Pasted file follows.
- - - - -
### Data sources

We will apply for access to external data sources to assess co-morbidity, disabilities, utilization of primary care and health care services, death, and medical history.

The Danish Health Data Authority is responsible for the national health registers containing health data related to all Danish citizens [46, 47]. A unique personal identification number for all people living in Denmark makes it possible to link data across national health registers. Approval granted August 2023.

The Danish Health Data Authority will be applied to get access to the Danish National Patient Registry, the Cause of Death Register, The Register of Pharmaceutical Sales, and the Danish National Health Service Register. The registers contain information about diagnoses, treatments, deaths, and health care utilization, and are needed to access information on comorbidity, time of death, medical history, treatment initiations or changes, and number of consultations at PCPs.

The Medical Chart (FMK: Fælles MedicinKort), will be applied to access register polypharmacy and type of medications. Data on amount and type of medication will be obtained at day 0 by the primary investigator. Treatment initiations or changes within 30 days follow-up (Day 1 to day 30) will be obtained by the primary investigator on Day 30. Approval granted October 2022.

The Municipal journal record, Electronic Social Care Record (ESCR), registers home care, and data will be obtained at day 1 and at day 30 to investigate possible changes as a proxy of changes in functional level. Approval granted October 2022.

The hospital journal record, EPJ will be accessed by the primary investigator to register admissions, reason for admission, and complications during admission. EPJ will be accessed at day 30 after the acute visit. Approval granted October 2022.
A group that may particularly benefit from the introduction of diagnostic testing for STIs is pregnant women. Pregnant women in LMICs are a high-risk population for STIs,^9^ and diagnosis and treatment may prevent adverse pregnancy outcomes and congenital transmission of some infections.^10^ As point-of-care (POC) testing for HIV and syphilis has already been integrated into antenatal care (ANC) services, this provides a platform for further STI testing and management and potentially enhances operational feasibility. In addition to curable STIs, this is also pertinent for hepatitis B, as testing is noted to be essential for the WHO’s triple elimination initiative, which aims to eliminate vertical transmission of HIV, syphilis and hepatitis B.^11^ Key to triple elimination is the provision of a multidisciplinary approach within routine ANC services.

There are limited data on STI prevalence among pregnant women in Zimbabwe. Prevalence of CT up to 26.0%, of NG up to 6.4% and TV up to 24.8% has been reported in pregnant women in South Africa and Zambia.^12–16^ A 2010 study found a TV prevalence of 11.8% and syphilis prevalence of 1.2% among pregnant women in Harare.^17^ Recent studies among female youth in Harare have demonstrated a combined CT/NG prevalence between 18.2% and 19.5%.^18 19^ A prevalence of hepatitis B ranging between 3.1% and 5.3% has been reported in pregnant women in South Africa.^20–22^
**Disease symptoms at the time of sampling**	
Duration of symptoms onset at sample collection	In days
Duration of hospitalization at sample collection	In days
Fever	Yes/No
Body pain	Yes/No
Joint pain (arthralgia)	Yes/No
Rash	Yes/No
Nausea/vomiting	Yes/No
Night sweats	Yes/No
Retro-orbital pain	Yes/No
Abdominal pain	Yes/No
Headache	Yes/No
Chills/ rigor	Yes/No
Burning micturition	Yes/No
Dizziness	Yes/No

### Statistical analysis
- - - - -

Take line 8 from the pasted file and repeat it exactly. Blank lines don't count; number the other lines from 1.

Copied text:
A group that may particularly benefit from the introduction of diagnostic testing for STIs is pregnant women. Pregnant women in LMICs are a high-risk population for STIs,^9^ and diagnosis and treatment may prevent adverse pregnancy outcomes and congenital transmission of some infections.^10^ As point-of-care (POC) testing for HIV and syphilis has already been integrated into antenatal care (ANC) services, this provides a platform for further STI testing and management and potentially enhances operational feasibility. In addition to curable STIs, this is also pertinent for hepatitis B, as testing is noted to be essential for the WHO’s triple elimination initiative, which aims to eliminate vertical transmission of HIV, syphilis and hepatitis B.^11^ Key to triple elimination is the provision of a multidisciplinary approach within routine ANC services.